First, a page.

BTI420 Assignment 1

Assignment 1 specifications.

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Assignment 1 due date

There is an interim progress due date, and a final due date.

For section B, the interim progress will be assessed in-class on:
Thursday, March 12, 2015, at 8:00am ET

For section A, the interim progress will be assessed in-class on:
Monday, March 16, 2015, at 1:30pm ET

For all BTI420 students the final due date is:
Monday March 23, 2015, at 11:00pm ET

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Assignment 1 topic

Everyone has suggestions on how to make this academic program (Software Development) better. Sometimes the suggestion is program-related, sometimes course-related, and sometimes school- or College-related.

We need an app that enables a student or teacher to create a suggestion for improvement. The suggestion can then be amended and tracked. 

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Interim progress requirements

Completed design model.

Some initial data for the Program and Course entities (using your own code).

Includes the identity and authentication components.

‘Suggestion’ entity add and display.

‘FollowUp’ entity add and display.

Deployed to Microsoft Azure.

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Final requirements

Above, plus:

Imports Program and Course data from comma-separated-values (CSV) files.

Full data management of ‘Suggestion’ and ‘FollowUp’ entities (including edit and delete).

Attachment (internet media types) handling – upload and delivery.

Evidence of care and craftsmanship, and a suitable user interface

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Getting started

Create a new project, named Suggestions.

Choose “Individual User Accounts”. When you do this, the project will include the components needed for identity management (i.e. user accounts), and authentication. These components use a database-hosted persistent store, so the Entity Framework components are also included in the project.

Using the NuGet package manager, add AutoMapper to the project.

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Fix-ups

The project template is a bit different from the projects that you have created. As a result, there are a few fixes that must be done.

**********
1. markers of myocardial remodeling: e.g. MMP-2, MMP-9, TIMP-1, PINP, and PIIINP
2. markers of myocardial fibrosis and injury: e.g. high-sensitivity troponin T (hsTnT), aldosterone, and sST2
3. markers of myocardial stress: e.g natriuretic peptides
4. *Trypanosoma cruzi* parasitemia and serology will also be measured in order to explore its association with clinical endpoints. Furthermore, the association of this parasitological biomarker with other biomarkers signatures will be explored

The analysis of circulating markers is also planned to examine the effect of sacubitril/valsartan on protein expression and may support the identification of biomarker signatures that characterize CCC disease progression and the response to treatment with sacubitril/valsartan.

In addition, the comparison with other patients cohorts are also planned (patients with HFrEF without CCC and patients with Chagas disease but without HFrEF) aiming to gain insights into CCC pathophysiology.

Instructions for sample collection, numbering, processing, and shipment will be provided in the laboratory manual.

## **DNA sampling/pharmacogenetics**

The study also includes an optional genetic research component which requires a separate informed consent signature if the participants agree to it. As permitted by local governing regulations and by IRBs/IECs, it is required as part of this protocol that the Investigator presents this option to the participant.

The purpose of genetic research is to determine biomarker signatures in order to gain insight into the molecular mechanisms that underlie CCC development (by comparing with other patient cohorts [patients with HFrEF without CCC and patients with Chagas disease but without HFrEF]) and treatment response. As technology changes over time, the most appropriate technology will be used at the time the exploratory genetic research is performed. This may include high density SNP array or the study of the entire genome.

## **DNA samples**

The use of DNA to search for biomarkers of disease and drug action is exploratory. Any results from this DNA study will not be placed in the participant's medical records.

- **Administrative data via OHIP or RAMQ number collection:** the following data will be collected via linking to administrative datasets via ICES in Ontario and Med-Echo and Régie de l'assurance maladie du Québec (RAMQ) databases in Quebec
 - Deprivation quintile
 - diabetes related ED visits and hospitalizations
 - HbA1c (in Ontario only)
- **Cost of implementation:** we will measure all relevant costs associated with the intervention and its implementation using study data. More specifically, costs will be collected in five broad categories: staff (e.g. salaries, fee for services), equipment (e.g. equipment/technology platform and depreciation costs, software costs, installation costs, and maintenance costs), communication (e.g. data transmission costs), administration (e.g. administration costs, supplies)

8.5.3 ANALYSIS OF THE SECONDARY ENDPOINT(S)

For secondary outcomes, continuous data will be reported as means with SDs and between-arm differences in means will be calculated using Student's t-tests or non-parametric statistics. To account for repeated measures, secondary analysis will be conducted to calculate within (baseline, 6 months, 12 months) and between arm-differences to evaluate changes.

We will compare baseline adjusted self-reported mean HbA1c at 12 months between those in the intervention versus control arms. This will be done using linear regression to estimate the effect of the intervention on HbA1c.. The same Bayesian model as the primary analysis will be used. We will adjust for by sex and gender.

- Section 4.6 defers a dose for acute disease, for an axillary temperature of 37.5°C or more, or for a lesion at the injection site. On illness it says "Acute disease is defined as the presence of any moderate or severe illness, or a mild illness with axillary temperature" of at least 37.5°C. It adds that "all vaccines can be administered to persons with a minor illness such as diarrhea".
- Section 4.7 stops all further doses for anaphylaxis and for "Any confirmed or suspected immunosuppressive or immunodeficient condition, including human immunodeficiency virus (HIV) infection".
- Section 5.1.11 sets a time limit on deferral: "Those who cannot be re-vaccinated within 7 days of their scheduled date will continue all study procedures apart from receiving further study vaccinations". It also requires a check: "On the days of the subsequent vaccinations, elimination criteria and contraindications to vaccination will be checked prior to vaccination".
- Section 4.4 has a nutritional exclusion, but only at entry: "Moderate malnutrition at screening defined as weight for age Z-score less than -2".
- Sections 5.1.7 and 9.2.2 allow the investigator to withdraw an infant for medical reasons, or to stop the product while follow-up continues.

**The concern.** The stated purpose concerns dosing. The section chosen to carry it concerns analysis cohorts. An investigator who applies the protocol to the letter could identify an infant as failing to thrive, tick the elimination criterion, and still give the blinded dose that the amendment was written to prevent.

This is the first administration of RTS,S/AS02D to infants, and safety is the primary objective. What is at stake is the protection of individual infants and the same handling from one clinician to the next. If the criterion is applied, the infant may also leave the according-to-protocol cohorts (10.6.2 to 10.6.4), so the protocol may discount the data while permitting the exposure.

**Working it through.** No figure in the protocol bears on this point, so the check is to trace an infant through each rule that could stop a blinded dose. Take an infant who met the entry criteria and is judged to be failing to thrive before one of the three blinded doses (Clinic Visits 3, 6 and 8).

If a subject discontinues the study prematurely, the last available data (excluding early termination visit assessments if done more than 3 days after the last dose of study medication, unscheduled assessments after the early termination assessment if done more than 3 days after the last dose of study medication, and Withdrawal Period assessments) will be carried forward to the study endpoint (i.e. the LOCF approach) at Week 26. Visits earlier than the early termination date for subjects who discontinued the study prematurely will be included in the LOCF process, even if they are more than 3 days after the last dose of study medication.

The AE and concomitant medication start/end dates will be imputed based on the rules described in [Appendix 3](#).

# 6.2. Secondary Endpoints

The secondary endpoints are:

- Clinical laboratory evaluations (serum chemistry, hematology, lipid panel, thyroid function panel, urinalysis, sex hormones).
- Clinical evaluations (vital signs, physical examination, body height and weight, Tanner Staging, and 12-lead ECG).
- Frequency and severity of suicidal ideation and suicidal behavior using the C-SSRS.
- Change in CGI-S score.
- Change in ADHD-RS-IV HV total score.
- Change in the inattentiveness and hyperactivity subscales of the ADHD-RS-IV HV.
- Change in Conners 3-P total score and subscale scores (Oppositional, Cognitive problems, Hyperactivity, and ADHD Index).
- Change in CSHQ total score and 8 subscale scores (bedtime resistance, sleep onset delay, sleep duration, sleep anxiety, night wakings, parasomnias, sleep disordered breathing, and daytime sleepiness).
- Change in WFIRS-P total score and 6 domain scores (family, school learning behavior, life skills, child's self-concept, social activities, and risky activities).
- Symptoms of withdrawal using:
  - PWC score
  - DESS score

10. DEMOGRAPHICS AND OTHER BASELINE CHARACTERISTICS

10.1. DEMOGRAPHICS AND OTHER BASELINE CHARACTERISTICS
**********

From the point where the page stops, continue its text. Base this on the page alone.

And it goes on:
• ApplicationUser, more properties
  • Data context name
  • Connection string name
  • Data store name

ApplicationUser

In the Models folder, the template creates a source code file named IdentityModels.cs. It includes the ApplicationUser class, and the ApplicationDbContext class.

We can add additional ‘custom’ properties to the ApplicationUser class. It would be a good idea to add two string properties, for FirstName and LastName.

What properties are already in ApplicationUser?

Click to select the ApplicationUser class name, then press F12. It will show you the definition of the IdentityUser class. Click that class name, then press F12, to see the base class, and all its properties.

Data context name

In that source code file, the app’s ‘data context’ class is defined. Its name is ApplicationDbContext (which is a bit different from what you have done in the past), and its superclass is a bit different (because it includes the bits needed for security).

The base connection string – DefaultConnection – must be changed to the string that we have been using in our apps, “DataContext”.

Connection string and data store names

In the app’s Web.config source code file, change the connection string name (to match the one above, “DataContext”).

Next, change the database name. The template-provided name is a very long string, and it does not have to be that long. Change it to a simpler name, maybe one that matches the project’s name (“Suggestions”).


... AttachDbFilename=|DataDirectory|\Suggestions.mdf;Initial Catalog=Suggestions; ...

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Design model classes

There will be at least four (4) entity classes:

  1. Program
  2. Course
  3. Suggestion
  4. FollowUp

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The Program and Course entities are defined below. They have a many-to-many association, and will be used as ‘lookup’ collections (for the Suggestion entity).

To get started, you can use your own code (in a store initializer class) to create some initial data for these entity collections.

Soon, your professor will give you more data for these entity collections, and teach you how to ‘import’ the data into your app.

The Suggestion and FollowUp entities are defined below. They have a one (Suggestion) to many (FollowUp) association. We may add other associations (to FollowUp) soon.

Add a DesignModelClasses.cs source code file and code the entities now.

Follow best practices. Yes, you must use data annotations.

After you code the classes, add DbSet<TEntity> properties for their entity collections (in the IdentityModels.cs source code file).

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Program entity

  • Id
  • Code (string, e.g. BSD)
  • Name (string)